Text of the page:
And the whole picture is very complicated; yet it is generated by a very simple rule.In each picture, the top row has only one black square.
Featured prominently in the book is one class of 256 experiments which might be termed the simplest possible cellular automata; they are simpler than the "game of life." Each of these automata acts on a row (i.e., a one-dimensional array) of black and white squares, but we get an interesting two-dimensional picture by stacking the rows -- i.e., the row at time 1, and below it the row at time 2, and below it the row at time 3, etc.
Each picture is generated by an extremely simple rule -- one that could easily occur "by accident" in nature, as it were -- but many of the pictures show incredible ordered complexity.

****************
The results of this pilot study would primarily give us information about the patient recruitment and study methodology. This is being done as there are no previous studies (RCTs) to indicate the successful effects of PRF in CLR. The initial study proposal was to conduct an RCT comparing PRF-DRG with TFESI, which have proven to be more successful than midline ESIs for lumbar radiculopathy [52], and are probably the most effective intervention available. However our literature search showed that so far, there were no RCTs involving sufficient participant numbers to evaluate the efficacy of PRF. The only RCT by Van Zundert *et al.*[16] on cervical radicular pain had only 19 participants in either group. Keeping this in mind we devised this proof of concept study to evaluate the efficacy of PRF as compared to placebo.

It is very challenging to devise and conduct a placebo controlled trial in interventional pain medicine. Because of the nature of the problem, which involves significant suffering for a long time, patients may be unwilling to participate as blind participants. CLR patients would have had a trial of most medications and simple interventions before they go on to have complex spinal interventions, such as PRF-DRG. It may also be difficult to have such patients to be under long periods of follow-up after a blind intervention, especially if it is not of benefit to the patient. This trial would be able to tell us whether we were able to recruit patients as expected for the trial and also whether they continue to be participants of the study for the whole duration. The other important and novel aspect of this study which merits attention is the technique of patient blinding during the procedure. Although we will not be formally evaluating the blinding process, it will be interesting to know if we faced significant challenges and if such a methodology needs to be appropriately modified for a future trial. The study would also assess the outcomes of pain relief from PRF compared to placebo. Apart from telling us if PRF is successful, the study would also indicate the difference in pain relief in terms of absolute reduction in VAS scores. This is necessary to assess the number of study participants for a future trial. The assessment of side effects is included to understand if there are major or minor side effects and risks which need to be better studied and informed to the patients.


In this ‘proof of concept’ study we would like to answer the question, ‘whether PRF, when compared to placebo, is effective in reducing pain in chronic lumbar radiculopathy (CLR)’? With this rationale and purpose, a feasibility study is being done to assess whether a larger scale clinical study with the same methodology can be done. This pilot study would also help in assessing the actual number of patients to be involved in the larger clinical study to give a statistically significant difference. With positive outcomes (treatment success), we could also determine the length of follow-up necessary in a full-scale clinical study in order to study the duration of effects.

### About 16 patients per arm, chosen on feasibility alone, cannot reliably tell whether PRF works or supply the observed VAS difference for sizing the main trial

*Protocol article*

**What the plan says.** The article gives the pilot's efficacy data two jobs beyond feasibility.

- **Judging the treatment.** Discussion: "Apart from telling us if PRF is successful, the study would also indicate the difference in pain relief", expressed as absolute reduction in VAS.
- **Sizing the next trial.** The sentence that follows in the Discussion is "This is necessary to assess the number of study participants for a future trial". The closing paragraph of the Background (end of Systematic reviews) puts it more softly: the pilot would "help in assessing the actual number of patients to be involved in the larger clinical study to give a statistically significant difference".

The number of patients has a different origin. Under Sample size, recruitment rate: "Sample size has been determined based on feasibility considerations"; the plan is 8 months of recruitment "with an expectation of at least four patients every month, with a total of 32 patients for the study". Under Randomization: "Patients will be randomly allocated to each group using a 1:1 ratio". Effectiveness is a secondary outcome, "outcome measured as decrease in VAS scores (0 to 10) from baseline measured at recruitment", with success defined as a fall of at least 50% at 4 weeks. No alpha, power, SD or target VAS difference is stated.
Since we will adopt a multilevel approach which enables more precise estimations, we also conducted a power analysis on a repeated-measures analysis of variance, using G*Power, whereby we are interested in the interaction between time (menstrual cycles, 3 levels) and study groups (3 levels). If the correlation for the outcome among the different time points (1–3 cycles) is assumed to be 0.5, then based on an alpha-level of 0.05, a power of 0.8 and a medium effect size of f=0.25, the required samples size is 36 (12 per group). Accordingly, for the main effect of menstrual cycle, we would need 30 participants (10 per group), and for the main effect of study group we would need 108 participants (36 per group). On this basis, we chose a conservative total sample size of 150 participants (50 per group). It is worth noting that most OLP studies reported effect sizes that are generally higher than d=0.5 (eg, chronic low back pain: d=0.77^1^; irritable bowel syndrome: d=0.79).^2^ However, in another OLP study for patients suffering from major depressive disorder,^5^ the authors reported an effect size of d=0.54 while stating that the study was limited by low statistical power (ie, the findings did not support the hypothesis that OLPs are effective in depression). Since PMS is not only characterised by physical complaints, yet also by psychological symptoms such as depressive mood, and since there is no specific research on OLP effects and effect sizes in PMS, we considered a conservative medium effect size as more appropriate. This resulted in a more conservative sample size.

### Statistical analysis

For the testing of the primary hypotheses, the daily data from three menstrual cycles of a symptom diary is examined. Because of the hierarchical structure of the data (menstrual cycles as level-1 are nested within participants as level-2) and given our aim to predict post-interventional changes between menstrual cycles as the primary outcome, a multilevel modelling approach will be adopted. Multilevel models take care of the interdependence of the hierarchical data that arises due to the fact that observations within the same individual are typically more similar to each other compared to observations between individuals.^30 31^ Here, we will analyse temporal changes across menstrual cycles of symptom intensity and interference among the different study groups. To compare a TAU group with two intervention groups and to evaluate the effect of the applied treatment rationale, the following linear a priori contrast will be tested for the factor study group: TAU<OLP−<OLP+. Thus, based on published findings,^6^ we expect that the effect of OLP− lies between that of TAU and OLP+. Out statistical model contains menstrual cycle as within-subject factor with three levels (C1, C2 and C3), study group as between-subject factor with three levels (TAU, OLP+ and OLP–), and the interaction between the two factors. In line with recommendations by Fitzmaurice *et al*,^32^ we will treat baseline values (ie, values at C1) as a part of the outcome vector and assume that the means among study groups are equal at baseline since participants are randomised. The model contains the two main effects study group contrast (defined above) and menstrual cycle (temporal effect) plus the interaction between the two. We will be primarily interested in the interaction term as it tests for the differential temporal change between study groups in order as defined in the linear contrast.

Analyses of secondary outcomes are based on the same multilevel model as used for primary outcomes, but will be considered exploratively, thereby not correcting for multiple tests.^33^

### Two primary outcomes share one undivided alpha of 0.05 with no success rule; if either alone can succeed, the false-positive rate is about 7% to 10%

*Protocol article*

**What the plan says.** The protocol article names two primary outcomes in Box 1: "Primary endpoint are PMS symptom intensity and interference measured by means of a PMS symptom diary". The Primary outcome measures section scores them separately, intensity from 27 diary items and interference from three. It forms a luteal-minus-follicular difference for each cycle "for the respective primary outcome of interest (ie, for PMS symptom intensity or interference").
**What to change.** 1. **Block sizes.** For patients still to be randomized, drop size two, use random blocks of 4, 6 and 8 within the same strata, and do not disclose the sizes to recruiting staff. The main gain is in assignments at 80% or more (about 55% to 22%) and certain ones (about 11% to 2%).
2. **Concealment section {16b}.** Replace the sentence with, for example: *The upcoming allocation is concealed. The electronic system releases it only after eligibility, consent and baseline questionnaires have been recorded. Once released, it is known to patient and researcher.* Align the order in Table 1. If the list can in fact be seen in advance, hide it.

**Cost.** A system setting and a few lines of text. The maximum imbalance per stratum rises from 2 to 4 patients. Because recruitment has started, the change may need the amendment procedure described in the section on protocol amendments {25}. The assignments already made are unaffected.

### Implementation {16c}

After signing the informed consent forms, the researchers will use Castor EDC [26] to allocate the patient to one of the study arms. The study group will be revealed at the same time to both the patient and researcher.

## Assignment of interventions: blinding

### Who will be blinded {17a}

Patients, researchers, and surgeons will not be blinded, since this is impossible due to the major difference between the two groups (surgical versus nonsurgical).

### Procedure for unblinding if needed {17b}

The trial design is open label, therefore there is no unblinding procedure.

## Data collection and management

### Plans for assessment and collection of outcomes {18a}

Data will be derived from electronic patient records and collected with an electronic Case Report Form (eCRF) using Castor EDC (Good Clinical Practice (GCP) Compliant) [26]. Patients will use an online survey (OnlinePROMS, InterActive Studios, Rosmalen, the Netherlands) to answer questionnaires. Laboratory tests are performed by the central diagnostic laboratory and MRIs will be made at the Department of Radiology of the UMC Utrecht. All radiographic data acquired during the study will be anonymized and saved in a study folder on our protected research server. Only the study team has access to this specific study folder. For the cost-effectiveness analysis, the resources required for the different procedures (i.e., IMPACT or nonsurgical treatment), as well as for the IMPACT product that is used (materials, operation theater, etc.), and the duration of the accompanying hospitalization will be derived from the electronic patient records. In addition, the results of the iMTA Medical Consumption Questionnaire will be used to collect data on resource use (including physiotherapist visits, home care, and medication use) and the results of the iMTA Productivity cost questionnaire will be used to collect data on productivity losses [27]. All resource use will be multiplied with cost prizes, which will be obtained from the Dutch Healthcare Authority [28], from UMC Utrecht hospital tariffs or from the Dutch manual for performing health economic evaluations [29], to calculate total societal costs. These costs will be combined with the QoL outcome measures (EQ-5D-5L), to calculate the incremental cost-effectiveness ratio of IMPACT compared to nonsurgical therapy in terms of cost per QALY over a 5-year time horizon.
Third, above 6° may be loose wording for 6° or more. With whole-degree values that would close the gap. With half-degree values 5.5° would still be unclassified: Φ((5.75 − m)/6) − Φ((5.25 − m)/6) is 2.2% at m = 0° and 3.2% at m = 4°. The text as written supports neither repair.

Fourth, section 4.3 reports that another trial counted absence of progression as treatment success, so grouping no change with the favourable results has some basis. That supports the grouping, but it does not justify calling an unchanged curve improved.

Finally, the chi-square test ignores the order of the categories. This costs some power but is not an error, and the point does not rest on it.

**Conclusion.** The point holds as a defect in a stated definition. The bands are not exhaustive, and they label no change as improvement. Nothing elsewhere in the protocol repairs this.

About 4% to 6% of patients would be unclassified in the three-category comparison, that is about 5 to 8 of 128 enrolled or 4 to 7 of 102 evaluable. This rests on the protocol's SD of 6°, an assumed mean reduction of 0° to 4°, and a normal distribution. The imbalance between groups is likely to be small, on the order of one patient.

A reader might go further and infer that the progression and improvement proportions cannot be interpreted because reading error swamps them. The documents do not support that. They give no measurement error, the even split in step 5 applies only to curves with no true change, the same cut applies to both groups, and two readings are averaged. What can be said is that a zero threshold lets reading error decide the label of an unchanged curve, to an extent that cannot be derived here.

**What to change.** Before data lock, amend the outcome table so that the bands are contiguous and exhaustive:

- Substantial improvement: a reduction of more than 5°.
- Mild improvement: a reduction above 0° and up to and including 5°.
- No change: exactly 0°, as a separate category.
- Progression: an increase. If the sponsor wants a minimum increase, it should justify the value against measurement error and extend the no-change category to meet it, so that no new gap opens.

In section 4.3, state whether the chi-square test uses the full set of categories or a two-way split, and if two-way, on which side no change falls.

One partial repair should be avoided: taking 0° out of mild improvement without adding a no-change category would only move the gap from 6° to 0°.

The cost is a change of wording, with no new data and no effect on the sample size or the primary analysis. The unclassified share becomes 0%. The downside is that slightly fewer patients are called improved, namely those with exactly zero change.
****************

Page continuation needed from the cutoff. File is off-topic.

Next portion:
One formulation of "intelligent design" can be summarized as follows: If (3) turns out to be true, we may or may not someday have proof of it.
(Some people say we already have proof, but I mean proof that is strong enough to convince everyone.) But if (3) turns out to be false, we still will never have definitive proof of it.
This web page is concerned only with showing that (2) is not valid reasoning, and does not constitute a proof of (3).